Kind Regards,

Tom                 

David Eagleman: The Possibilian

4/22/11. The profile of a neuroscientist who studies time and the brain.

http://www.newyorker.com/reporting/2011/04/25/110425fa_fact_bilger

Thursday, April 14, 2011

Ralph Waldo Emerson - Quotation

4/14/11.

To laugh often and much;
to win the respect of intelligent people and the
affection of children;
to earn the appreciation of honest critics and to
endure the betrayal of false friends;
to appreciate beauty;
to find the best in others;
to leave the world a bit better
whether by a healthy child, a garden patch or a
redeemed social condition;
to know even one life has breathed easier because
you have lived.
This is to have succeeded.


This poem resonates with the life of my Uncle George Horwich (1924 - 2008)

Sunday, April 10, 2011

Monday Quotations

4/11/11.

"Psychologists treat other people's theories like toothbrushes - no self-respecting person wants to use anyone else's."

--- Walter Mischel (1930 -   )


"It is often stated that of all the theories proposed in this century, the silliest is quantum theory. In fact, some say that the only thing that quantum theory has going for it is that it is unquestionably correct.”

--- Michio Kaku (1947 -    )


"We are more heavily invested in the theories of failure than we are in the theories of success."

--- Albert Bandura (1925 -    )

Thursday, April 7, 2011

Do You Get an 'A' in Personality

4/7/11. Sometimes personality assessment when done in a therapeutic manner, brings insight to help start effective therapy for couples and individuals.

http://online.wsj.com/article/SB10001424052748703806304576242690486216416.html?mod=WSJ_hp_mostpop_read

Monday, April 4, 2011

Monday Quotations

4/4/11.

"There are elements which, if added to one's experience, make life better; there are other elements which added to one's experience, make life worse. But what remains when these are set aside is not merely neutral:  it is emphatically positive...The additional positive weight is supplied by experience itself, rather than by any of its contents."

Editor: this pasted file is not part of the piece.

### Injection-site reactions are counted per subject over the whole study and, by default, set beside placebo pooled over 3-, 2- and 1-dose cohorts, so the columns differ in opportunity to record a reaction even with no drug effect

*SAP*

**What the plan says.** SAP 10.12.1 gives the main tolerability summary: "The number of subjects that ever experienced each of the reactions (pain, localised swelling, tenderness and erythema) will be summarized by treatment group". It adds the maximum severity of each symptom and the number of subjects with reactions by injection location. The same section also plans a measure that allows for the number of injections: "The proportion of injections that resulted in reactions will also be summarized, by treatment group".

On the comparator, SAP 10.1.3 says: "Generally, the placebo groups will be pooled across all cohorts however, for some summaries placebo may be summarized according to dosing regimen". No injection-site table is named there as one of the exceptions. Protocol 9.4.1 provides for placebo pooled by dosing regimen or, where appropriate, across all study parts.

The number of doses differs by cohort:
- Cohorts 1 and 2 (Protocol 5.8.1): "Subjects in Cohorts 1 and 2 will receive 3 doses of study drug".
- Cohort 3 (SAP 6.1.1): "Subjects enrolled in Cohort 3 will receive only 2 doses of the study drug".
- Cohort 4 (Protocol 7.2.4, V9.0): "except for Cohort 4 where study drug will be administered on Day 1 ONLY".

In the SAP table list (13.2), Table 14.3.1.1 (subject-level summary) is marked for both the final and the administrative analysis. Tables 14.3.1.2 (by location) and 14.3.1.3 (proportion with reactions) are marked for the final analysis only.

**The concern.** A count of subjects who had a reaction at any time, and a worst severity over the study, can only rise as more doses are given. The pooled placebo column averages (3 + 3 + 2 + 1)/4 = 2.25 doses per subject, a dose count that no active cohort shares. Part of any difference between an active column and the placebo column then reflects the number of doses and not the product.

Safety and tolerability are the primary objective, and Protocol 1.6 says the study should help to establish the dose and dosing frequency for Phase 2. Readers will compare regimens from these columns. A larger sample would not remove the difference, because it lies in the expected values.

--- Thomas Nagel (1937 -   )


"'I think, therefore I am' is the statement of an intellectual who underrates toothaches. 'I feel, therefore I am' is a truth much more universally valid, and it applies to everything that's alive."

--- Milan Kundera (1929 -  )


"Happy the hare at morning, for she cannot read
The Hunter's waking thoughts.
Lucky the leaf
Unable to predict the fall."

--- W. H. Auden (1907 - 1973)

"When we reflect on the shortness and uncertainty of life, how despicable seem all our pursuits of happiness? And even, if we would extend our concern beyond our own life, how frivolous appear our most enlarged and generous projects...hurried away by time, lost in the immense ocean of matter."

--- David Hume (1711 - 1776)


"I don't want to achieve immortality through my work; I want to achieve immortality through not dying. I don't want to live on in the hearts of my countrymen; I want to live on in my apartment."

--- Woody Allen (1935   )

Friday, April 1, 2011

Bernard Lewis: "The Tyrannies are Doomed"

4/1/11.

The West's leading scholar of the Middle East, Bernard Lewis, sees cause for optimism in the limited-government traditions of Arab and Muslim culture. But he says the U.S. should not push for quick, Western-style elections.

http://online.wsj.com/article/SB10001424052748703712504576234601480205330.html?mod=WSJ_Opinion_LEADTop